A comprehensive workshop approach presented by a master watercolorist, this guide features 11 step-by-step demonstrations filled with valuable methods and techniques for achieving striking on-site watercolor compositions. Beautiful examples and locations — including the Greek island of Santorini, a desert oasis, and a Midwest farmhouse — provide a wealth of inspiration as author and artist Tom Hill demonstrates how to paint intelligently, selectively edit a scene, and more.
Painting Watercolors on Location shows developing artists not only how to acquire better understanding and techniques for painting on location but also how to incorporate these helpful practices into their everyday routines. Suitable for art students and artists at the intermediate level and up, these pointers include suggestions for choosing the correct on-site equipment, rendering accurate drawings, selecting and mixing colors, forming textures, and other methods for creating exciting and expressive watercolor paintings.
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|Age Range:||13 - 18 Years|
About the Author
A noted representational watercolorist of Mexican and cowboy figures, Tom Hill was born in Texas, raised in California, and resides in Arizona. He was an artist at Hollywood's Universal Studios and a staff artist for the Chicago Tribune, and he attended the Art Institute of Chicago. A member of the American Watercolor Society and the National Academy of Design, he is the author of several bestselling guides to watercolor painting.
Read an Excerpt
GET READY TO PAINT ... ON LOCATION!
Your indoor painting spot or studio can be anything from a corner of the kitchen table to an elaborate, specially designed studio building, with every feature and comfort an artist could wish for. Your outdoor "studio" can also run the gamut from minimal to elaborate. The big difference is that it must be mobile — you have to be able to take it to the painting location!
What equipment does one need to be able to go out and paint successfully at the site? As with so many other choices in life, it all depends.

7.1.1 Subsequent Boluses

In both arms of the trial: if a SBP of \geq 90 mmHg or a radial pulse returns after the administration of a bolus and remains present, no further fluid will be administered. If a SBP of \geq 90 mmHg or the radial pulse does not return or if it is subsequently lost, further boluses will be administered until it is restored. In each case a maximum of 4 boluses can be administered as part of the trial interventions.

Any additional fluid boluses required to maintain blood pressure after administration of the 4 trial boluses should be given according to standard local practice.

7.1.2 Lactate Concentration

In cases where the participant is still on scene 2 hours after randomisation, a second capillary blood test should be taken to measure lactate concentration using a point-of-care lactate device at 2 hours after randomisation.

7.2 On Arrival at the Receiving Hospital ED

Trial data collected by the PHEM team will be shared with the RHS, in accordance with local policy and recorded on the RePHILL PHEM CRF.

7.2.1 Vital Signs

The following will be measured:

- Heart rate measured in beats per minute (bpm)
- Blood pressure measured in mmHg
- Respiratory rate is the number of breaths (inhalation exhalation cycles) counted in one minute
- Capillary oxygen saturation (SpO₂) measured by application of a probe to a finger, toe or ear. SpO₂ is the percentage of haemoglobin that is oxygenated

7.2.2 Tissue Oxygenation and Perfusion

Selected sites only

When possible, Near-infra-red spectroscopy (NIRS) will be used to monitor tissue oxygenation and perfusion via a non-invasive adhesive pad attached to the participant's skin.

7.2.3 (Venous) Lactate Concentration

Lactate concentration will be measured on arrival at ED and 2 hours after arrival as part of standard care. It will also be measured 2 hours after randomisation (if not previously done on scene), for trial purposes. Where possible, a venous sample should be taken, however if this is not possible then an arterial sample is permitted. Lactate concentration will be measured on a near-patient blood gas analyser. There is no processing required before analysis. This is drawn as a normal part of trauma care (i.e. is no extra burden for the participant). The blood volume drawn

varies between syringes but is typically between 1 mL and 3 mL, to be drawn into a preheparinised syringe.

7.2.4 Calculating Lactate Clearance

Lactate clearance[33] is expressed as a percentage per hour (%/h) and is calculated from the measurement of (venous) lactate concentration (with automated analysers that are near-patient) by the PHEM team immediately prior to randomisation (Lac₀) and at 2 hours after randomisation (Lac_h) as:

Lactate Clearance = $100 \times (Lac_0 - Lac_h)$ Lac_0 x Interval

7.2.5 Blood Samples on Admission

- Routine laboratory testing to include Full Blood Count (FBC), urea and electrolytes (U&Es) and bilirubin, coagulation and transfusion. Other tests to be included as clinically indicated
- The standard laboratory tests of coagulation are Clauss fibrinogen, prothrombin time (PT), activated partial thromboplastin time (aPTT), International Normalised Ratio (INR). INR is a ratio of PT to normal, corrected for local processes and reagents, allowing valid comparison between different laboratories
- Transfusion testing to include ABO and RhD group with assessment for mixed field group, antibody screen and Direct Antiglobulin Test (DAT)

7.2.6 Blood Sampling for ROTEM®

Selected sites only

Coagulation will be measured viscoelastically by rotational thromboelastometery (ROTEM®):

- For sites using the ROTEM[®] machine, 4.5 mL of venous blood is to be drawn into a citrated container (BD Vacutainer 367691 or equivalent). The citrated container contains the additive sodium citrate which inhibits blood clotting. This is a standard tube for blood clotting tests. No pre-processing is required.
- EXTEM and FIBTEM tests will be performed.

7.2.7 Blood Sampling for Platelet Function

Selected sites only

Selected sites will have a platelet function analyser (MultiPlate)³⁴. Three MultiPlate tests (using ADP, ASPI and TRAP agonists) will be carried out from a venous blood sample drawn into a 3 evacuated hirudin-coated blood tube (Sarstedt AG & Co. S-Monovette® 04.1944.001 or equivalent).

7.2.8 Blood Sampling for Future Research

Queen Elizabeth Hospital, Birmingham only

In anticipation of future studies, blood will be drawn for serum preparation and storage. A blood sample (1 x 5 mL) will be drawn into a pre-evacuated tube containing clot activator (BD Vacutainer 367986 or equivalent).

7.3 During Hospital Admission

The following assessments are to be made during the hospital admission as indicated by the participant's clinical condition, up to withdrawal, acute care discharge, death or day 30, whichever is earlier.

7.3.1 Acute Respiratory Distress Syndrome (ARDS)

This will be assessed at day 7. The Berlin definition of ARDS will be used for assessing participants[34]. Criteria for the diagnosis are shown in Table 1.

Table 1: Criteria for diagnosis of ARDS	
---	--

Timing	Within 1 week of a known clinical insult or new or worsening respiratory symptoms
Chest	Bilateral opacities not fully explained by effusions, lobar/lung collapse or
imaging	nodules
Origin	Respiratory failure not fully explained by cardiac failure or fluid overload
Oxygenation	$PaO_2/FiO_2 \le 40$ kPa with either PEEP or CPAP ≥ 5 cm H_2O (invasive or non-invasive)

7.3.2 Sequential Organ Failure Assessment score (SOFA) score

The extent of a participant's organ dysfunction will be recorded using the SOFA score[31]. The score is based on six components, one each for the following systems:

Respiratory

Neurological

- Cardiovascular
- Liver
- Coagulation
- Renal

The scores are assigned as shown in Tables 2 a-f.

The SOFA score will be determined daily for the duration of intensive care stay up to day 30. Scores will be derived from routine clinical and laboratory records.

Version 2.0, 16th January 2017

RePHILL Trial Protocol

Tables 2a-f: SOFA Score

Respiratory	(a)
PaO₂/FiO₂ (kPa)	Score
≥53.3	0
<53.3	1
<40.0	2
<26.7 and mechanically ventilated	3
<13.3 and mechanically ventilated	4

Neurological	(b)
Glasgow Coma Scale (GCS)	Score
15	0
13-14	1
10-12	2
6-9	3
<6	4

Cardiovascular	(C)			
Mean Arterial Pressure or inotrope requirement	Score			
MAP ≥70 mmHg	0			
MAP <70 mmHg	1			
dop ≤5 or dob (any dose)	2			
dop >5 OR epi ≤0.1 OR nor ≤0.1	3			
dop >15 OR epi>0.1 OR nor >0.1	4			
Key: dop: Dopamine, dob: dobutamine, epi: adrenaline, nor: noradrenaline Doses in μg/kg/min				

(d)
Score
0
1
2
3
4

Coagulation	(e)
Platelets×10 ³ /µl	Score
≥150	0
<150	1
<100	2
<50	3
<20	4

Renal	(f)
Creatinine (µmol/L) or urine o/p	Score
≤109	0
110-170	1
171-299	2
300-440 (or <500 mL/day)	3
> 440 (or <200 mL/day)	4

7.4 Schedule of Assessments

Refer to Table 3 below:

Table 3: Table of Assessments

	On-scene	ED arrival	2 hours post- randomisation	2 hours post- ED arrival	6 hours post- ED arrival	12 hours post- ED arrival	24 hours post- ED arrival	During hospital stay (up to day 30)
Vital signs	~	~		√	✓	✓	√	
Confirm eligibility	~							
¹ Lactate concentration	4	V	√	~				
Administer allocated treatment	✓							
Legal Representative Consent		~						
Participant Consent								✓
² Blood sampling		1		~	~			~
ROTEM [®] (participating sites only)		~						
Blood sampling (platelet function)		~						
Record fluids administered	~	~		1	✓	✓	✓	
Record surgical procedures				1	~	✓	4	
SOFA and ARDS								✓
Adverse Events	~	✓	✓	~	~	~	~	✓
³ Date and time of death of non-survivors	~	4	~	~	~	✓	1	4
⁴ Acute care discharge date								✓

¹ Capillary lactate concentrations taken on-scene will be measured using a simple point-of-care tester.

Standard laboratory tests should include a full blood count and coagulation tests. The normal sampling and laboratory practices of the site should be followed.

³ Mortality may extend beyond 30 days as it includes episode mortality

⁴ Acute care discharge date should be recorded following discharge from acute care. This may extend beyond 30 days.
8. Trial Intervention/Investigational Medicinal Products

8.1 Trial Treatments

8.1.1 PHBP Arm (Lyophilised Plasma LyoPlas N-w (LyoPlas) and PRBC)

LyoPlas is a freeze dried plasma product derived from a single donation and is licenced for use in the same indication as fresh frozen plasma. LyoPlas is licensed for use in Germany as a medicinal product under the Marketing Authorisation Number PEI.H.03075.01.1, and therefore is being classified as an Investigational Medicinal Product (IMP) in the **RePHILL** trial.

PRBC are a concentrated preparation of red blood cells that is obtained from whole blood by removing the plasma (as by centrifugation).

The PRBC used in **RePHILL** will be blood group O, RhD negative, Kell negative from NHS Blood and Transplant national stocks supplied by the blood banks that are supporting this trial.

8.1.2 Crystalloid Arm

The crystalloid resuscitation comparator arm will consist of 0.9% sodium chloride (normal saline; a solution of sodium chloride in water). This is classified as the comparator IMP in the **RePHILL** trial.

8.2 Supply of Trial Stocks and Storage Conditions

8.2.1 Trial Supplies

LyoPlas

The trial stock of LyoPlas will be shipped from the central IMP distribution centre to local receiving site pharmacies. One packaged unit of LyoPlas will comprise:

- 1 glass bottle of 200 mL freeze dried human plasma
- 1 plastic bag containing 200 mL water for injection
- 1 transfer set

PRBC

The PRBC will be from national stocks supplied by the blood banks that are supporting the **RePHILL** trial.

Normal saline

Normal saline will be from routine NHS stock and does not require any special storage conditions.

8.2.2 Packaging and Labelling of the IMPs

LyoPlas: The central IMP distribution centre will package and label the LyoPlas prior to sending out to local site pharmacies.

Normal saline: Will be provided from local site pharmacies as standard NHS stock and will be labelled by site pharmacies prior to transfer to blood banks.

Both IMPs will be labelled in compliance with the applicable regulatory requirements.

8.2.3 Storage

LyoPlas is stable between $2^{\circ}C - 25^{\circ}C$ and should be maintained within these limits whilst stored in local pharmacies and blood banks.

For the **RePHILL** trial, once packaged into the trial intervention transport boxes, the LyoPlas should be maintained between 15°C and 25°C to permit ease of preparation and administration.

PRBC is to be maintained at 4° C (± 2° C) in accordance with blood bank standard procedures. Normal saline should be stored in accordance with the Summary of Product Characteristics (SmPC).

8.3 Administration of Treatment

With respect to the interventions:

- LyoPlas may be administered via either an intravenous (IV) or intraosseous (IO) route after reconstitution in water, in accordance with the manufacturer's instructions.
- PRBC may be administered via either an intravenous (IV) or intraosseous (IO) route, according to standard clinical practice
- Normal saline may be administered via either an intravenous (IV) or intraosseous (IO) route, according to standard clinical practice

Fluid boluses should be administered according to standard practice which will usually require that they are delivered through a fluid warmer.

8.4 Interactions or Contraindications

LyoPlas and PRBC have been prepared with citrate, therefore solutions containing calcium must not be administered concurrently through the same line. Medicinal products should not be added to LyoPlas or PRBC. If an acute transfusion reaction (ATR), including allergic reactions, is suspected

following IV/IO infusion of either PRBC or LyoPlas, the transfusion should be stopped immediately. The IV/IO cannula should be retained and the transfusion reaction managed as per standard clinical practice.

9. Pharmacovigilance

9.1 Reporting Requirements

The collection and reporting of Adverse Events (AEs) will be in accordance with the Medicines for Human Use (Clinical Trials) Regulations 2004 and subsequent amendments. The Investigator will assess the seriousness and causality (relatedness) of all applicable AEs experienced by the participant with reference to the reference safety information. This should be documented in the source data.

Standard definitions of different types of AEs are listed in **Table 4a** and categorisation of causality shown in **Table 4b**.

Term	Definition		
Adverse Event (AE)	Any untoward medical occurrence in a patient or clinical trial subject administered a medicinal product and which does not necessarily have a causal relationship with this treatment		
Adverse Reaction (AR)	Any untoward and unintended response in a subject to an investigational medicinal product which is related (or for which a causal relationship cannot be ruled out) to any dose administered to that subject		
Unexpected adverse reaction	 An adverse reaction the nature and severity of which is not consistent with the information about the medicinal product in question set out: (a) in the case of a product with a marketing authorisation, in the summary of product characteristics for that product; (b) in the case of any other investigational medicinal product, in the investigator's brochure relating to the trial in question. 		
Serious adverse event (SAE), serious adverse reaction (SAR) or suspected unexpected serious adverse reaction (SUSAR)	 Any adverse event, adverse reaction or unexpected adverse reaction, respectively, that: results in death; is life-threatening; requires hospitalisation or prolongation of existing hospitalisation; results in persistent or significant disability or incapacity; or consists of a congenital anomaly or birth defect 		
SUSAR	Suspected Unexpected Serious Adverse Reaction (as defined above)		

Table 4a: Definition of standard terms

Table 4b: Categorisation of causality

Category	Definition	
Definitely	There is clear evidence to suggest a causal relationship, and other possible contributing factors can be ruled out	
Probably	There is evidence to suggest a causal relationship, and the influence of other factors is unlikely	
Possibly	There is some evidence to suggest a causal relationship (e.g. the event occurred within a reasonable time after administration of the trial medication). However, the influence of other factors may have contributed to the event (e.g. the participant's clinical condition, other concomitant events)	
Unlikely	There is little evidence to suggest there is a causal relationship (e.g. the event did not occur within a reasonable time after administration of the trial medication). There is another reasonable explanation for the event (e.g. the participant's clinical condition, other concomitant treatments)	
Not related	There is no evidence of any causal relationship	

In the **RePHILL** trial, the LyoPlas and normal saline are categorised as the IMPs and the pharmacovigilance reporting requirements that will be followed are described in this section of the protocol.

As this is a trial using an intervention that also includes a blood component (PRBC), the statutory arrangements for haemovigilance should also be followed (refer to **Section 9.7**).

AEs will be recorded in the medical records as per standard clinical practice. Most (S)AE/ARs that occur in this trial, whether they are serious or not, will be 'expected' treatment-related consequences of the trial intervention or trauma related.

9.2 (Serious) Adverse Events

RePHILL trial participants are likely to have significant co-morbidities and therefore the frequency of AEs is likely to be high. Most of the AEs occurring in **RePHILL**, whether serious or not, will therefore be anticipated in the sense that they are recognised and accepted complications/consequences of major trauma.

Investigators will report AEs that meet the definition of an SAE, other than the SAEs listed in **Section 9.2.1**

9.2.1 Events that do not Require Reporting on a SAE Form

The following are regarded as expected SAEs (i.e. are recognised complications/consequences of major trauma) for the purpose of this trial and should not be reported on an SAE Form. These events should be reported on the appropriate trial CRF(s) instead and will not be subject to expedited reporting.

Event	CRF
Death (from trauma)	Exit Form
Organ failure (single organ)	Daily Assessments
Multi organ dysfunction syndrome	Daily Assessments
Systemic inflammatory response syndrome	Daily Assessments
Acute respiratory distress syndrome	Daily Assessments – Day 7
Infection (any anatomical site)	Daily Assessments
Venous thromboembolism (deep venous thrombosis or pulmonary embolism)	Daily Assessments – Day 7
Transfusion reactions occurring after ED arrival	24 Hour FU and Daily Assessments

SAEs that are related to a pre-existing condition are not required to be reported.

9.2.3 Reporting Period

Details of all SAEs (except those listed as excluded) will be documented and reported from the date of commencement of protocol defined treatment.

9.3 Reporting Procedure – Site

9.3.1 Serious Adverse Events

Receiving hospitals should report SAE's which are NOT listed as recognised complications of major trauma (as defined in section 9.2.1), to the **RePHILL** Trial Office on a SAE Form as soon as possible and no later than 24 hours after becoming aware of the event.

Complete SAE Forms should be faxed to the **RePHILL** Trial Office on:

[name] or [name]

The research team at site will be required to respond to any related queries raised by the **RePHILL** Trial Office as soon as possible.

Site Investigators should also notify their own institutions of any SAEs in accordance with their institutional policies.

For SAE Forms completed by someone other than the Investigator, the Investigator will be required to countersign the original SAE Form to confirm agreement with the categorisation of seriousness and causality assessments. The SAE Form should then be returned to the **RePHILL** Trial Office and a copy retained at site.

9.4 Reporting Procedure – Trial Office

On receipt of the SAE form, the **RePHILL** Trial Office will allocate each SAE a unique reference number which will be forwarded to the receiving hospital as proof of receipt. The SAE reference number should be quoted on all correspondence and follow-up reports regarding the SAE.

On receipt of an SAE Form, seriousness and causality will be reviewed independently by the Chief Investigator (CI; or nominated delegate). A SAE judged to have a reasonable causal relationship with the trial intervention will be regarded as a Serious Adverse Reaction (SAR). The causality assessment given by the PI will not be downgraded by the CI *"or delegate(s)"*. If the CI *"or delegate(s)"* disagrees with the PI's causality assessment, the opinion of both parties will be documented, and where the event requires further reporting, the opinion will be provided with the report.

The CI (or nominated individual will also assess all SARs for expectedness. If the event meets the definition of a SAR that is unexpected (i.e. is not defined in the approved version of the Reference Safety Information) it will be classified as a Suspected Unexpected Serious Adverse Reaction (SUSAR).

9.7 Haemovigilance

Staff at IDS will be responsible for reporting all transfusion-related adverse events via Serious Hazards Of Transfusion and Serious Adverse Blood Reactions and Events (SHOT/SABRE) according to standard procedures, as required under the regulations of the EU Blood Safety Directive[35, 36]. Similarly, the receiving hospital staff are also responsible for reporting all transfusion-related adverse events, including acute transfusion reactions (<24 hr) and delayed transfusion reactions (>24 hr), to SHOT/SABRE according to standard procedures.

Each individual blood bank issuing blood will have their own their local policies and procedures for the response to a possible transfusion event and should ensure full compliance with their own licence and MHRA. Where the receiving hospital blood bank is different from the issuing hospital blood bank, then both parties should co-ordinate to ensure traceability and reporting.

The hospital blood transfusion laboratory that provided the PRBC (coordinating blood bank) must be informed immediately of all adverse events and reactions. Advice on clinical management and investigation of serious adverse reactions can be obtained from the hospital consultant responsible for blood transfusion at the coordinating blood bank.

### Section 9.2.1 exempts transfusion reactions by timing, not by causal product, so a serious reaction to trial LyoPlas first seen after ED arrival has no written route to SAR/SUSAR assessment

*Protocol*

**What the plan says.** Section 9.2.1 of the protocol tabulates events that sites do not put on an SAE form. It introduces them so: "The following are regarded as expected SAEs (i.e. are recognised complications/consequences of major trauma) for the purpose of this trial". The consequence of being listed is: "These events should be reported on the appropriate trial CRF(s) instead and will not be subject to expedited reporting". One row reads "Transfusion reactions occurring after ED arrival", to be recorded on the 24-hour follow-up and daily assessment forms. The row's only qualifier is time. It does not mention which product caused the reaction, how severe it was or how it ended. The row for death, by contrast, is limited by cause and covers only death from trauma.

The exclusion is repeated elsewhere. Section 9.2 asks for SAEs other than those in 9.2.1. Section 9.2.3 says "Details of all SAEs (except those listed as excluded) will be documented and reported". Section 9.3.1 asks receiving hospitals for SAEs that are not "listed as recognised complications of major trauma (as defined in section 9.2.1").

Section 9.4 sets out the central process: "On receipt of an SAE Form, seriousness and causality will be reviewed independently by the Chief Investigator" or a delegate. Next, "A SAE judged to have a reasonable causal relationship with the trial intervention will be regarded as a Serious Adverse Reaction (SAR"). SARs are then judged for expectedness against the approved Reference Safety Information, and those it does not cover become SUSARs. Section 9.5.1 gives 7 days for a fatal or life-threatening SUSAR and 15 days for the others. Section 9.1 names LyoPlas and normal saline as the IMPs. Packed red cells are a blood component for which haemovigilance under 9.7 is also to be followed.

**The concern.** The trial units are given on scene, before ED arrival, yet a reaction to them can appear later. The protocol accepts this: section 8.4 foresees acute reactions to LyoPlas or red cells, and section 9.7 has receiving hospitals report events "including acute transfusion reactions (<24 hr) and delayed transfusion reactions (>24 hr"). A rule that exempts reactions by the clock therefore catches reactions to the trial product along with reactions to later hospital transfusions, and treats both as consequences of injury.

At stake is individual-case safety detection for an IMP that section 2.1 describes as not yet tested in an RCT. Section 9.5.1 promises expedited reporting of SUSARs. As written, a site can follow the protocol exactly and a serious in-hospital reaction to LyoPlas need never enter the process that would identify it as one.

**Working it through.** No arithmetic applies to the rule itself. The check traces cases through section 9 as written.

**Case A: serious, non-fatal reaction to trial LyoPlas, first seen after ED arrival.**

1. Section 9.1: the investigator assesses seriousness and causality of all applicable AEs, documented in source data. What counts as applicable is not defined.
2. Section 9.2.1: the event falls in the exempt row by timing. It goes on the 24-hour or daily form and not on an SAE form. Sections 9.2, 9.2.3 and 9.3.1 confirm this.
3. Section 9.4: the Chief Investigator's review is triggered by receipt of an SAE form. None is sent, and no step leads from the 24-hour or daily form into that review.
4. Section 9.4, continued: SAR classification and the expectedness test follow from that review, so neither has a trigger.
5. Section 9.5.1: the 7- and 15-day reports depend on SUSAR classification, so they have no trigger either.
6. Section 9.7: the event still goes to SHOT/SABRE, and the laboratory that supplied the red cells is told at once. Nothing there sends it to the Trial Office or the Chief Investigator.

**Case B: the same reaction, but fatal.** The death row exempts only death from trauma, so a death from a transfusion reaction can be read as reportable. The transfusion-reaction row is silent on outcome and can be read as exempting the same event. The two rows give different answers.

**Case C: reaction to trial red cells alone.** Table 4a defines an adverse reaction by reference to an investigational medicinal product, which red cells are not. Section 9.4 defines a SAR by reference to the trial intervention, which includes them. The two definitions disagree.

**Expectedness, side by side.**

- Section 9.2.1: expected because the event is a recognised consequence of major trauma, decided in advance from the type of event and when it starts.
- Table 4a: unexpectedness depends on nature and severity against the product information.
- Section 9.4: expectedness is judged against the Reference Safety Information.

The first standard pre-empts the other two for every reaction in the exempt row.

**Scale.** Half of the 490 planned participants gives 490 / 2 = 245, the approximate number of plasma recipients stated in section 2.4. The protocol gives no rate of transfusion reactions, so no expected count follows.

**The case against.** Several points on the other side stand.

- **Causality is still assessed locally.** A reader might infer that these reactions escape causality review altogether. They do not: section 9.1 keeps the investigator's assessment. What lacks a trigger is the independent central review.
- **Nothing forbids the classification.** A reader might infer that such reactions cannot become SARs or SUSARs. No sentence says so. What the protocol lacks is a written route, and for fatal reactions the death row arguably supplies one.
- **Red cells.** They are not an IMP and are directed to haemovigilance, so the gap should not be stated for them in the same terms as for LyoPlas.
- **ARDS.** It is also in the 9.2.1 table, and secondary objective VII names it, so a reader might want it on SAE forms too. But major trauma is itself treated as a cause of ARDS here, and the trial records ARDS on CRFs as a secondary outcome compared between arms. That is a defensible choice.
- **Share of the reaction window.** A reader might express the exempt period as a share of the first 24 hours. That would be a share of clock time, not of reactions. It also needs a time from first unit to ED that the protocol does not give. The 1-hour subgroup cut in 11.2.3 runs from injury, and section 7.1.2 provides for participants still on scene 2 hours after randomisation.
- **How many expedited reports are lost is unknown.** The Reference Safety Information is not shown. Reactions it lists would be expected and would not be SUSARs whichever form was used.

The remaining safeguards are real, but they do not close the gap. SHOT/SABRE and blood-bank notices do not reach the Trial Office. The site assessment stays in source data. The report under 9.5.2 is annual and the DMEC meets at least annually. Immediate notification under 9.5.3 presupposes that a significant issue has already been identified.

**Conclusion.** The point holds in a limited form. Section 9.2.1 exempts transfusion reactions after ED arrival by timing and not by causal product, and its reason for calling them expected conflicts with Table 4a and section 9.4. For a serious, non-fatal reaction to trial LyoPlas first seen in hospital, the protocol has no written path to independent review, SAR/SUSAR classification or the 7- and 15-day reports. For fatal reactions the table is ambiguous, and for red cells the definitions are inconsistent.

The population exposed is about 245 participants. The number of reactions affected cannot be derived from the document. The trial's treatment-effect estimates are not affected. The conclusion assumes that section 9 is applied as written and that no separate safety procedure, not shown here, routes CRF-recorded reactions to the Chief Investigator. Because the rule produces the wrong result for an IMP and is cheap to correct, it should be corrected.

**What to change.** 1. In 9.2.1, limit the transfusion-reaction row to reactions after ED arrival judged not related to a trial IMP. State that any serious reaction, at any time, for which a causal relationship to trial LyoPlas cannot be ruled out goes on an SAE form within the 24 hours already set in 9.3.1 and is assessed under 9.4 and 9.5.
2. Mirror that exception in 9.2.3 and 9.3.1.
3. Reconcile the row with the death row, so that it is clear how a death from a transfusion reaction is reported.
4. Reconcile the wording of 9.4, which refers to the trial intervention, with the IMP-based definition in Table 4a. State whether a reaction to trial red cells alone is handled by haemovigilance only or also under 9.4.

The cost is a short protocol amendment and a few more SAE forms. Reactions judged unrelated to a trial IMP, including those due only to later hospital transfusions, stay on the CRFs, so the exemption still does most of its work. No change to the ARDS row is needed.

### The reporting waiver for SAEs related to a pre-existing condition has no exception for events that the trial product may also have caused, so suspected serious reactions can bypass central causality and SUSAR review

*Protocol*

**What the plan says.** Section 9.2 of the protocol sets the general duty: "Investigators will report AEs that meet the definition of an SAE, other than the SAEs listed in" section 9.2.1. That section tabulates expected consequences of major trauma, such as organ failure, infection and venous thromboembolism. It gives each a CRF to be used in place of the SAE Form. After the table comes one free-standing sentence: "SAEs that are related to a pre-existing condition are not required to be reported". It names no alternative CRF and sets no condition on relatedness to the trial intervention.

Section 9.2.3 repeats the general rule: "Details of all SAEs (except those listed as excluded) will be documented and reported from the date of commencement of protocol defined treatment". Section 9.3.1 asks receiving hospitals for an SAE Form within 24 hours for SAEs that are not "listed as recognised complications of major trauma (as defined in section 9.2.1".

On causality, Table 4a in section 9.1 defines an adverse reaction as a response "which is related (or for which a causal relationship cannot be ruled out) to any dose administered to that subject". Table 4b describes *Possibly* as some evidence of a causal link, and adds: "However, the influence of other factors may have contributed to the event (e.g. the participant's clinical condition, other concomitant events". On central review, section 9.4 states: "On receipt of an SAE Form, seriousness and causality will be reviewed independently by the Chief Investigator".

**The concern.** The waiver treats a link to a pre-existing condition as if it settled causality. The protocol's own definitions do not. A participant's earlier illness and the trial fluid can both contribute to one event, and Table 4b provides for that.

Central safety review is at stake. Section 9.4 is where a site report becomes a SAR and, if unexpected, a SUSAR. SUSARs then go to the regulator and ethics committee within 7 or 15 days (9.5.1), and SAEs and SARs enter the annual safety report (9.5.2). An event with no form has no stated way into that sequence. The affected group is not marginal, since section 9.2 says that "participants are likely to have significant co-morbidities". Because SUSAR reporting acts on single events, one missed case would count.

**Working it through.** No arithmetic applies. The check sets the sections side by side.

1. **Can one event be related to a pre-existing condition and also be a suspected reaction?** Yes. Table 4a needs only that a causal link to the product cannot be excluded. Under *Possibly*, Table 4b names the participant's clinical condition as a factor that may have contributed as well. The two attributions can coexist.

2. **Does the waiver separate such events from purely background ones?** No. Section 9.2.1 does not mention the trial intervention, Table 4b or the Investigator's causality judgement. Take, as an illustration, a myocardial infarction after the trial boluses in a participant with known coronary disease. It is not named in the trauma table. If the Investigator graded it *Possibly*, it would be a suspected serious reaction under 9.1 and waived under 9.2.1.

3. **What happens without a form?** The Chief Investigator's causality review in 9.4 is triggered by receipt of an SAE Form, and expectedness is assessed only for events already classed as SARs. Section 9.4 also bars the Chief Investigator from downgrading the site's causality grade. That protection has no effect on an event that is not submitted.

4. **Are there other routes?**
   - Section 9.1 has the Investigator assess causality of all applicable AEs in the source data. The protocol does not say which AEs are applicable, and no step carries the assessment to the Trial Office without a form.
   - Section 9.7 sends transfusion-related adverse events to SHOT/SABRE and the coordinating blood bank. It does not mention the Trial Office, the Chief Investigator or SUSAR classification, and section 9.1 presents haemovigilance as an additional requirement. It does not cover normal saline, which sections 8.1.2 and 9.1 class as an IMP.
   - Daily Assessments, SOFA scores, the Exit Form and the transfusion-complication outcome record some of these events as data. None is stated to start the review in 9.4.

At the very least, you could have a small water-color pan set (like you had back in grade school), a little watercolor paper tablet, a brush and a small bottle of water . It's possible it could all fit into your jacket pocket or your purse! It's also possible that travelling this lightly, you might have to sit on the ground and hold your painting in your lap. A good painting result is still obtainable, even with this small amount of painting equipment.
At the other end of the scale, you might have a large truck, van or trailer, wherein you could carry nearly as many painting amenities as you'd have in a home studio, and could paint while inside this vehicle, away from bugs, weather, onlookers; etc. Most of us, I suspect, will want a mobile "studio" somewhere between these two extremes.
In general, your on-location setups will depend on your way of working, where your painting spot is located, and how much time and resources you have available.
A Word About Materials
This book is concerned with painting directly from the subject — how to manage this type of painting and succeed at it — and does not delve too deeply into watercolor painting techniques. There are many fine books devoted to techniques, so there is no need to cover that subject here. However, I do want to talk about the materials that I use most often, especially for on-location watercolor painting.